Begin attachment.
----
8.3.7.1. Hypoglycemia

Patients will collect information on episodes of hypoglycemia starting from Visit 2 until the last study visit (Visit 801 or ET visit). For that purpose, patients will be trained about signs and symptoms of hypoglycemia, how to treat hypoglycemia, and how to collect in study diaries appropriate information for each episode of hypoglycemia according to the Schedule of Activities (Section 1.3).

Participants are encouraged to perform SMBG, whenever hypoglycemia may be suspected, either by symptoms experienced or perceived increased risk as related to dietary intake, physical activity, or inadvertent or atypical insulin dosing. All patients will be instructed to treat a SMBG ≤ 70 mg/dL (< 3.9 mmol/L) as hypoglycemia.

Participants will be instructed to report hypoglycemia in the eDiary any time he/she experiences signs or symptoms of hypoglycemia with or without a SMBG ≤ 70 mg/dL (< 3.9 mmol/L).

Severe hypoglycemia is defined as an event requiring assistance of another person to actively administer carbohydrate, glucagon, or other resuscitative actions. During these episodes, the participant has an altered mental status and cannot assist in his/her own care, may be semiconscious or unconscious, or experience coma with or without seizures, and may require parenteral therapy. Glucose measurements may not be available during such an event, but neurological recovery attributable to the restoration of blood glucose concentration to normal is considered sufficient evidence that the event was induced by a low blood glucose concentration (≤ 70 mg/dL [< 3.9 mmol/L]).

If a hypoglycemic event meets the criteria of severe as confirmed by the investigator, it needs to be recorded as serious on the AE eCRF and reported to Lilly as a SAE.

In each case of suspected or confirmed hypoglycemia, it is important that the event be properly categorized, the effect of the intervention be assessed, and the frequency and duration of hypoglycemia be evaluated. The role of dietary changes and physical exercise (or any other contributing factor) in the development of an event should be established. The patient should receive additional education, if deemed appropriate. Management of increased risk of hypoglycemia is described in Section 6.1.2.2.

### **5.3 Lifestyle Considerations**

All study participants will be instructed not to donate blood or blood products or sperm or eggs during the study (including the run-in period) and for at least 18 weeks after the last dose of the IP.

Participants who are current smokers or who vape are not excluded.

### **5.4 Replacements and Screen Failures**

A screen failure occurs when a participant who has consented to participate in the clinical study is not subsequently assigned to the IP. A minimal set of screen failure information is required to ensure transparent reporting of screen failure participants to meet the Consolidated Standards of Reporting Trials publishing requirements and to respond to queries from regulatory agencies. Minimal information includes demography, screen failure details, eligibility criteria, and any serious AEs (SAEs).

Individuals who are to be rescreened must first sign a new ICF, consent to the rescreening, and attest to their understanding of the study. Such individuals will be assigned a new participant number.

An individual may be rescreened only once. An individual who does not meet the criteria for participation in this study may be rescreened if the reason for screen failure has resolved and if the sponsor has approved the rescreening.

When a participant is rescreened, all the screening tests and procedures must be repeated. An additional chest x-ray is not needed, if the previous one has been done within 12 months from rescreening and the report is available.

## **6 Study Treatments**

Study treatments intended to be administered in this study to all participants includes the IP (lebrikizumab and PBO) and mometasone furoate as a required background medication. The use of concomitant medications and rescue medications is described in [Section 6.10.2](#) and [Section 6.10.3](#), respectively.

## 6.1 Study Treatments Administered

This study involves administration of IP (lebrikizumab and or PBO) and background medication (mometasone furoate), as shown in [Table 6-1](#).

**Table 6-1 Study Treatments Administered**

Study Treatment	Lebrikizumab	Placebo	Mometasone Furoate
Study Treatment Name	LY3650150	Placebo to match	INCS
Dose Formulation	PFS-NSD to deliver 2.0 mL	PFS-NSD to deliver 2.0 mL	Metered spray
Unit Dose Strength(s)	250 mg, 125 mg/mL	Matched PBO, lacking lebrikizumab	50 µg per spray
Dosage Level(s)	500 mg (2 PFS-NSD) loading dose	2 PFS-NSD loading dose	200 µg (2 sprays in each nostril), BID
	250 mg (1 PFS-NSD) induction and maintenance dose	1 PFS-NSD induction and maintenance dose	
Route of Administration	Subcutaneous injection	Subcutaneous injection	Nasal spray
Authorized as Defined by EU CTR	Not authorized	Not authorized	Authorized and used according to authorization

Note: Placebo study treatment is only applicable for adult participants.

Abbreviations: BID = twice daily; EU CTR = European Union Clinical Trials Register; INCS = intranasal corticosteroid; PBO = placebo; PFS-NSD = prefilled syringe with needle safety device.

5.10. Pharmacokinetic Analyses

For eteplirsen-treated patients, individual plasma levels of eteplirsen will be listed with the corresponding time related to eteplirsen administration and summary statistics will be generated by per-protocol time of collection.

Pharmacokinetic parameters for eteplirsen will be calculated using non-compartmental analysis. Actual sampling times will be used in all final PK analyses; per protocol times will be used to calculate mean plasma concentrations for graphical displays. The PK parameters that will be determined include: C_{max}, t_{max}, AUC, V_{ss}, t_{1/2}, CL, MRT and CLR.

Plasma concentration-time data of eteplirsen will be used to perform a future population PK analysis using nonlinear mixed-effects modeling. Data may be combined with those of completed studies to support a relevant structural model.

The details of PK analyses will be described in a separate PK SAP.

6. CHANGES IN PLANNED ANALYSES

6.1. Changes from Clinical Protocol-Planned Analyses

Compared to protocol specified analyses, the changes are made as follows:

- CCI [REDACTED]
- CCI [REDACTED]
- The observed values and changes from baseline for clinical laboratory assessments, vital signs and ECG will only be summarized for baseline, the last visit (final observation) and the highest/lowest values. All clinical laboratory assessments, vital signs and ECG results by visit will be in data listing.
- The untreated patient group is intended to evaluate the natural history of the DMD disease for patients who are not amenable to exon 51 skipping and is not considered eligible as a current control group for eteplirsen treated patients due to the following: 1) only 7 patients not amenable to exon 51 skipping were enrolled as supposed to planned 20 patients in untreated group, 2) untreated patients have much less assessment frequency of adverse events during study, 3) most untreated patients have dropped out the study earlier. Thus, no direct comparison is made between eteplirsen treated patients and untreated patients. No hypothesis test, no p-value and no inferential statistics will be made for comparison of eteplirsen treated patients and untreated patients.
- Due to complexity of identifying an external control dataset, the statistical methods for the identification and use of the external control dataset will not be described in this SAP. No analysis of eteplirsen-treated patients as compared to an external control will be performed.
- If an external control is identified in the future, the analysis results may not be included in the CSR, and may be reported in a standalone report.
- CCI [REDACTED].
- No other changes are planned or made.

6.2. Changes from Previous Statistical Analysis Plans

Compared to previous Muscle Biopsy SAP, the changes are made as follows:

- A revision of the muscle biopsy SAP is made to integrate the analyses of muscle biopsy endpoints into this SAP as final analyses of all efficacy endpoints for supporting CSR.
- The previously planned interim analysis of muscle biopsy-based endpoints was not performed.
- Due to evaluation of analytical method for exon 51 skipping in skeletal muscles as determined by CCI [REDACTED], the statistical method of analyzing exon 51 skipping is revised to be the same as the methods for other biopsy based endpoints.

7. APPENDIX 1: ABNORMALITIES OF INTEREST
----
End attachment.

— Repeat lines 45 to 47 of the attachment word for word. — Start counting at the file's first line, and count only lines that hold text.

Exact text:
- CCI [REDACTED].
- No other changes are planned or made.

6.2. Changes from Previous Statistical Analysis Plans